Love & Sex

True Stories: In Defense of Ex-Sex

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It is a truth universally acknowledged that "sex with an ex" falls somewhere between "crush on a co-worker" and "affair with a married man" on the great Don't Go There continuum — an emotional quagmire, best avoided if you know what's good for you. You're playing with fire, psychologists admonish would-be repeat offenders in their advice columns and call-in shows. It will only bring back a flood of emotions. Find someone new and keep that door shut, girlfriend.

With all due respect, I think the advice columnists are wrong: breakup sex is way underrated. Sure, it has the potential to be misleading and self-destructive, but so does a one-night stand with a total stranger. Under the right circumstances, I'd even argue that one last round in the sack can be an essential, healthy step towards the Holy Grail of all breakups: closure. Take it from me. I slept with my ex-husband three months after our divorce was final, and it was one of the best decisions of my life.

He and I had been lovers all through college and married the month after graduation. From then it took us three rocky years to admit that somehow the unthinkable had happened — we had woken up from the fairy tale as unexceptional twenty-five-year olds who fought more than we should, hardly ever had sex, and no longer had much of anything in common. Despite a mutual decision to sever ties, the incision was far from clean. I moved to California, and in my absence, he took up with my best friend. I broke down, spent a month in bed, and when I finally emerged from my gauzy stupor I told him to stop calling me. Months passed when our only communication was brisk emails about practicalities. Slowly, tremblingly, I established a separate life for myself thousands of miles away from him. It was only after all the paperwork had been stamped and filed, and my life had started to take recognizable shape, that I was able to admit to myself that I missed him.

I didn't tell anyone about this. I already knew how my friends would react.


We started corresponding again. Slowly at first, just emailing funny things we'd read or heard, but soon we were Gchatting and texting four or five times a week, and sometimes talking on the phone late into the night. I didn't tell anyone about this. I already knew how my friends would react — sternly remind me how much he'd hurt me, how hard it had been to get over my emotional dependence on him — and I was afraid that they were right. Even though I enjoyed my long conversations with him, I didn't trust them, and I couldn't shake the guilty feeling that I was cheating on my new self with my old one.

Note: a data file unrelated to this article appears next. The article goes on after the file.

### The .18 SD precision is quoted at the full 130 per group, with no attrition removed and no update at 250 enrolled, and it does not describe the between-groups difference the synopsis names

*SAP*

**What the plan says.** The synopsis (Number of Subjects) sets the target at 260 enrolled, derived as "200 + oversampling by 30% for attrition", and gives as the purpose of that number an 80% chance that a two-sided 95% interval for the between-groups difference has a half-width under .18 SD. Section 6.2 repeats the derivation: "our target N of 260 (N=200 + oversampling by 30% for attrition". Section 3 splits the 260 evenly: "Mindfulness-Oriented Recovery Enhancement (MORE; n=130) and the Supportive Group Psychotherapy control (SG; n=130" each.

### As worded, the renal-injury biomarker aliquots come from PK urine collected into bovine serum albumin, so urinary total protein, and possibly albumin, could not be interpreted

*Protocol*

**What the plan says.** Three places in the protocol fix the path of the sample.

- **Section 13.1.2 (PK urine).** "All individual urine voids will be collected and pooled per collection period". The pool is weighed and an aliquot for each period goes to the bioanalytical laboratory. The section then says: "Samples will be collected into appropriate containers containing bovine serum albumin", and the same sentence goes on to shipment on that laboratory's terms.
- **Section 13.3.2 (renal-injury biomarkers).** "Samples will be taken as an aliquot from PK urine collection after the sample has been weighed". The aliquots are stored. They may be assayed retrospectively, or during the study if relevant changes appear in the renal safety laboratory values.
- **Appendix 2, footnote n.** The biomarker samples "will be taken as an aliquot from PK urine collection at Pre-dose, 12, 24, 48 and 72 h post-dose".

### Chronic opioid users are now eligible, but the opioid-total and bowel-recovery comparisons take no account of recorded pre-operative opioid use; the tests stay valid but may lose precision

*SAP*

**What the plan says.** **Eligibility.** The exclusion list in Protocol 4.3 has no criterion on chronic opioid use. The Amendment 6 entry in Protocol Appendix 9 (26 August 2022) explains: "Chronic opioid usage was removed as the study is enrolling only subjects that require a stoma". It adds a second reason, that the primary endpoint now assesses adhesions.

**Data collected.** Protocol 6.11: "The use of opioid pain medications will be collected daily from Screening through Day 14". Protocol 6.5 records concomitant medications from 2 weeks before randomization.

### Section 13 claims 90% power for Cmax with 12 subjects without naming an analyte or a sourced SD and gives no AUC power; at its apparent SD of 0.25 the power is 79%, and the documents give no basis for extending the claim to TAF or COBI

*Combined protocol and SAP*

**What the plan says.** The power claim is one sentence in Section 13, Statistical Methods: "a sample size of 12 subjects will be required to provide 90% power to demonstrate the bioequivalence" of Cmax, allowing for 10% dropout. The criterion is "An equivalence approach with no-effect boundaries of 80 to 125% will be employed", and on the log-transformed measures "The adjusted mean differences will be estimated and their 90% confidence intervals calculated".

Ten months after our breakup, I was back in town and called to see if he wanted to get a beer. I used the pretext that I needed some stuff from our old house, but really I just wanted to see him, find out where things stood between us. I took certain preventative measures: I asked him to meet me in the early evening at a bright, family-friendly brewpub and picked clothes and makeup that made me look good, but not like I was trying. In case I tried to do something regrettable, I took out an insurance policy by arranging to meet my most judgmental friends at a nearby bar two hours after I was set to meet him. Keep that door shut, girlfriend.

He was (characteristically) late. As I waited in a black vinyl booth, I tried to divine the source of my sudden nervousness. We knew each other better than anyone, but I didn't know how I would feel when I saw him, and it scared me. I needn't have worried. He was just the same, or nearly so — his thick Greek hair was slicked back into a bun. Gross, I thought, and relaxed. This person sliding into the booth across from me was no threat to my equilibrium.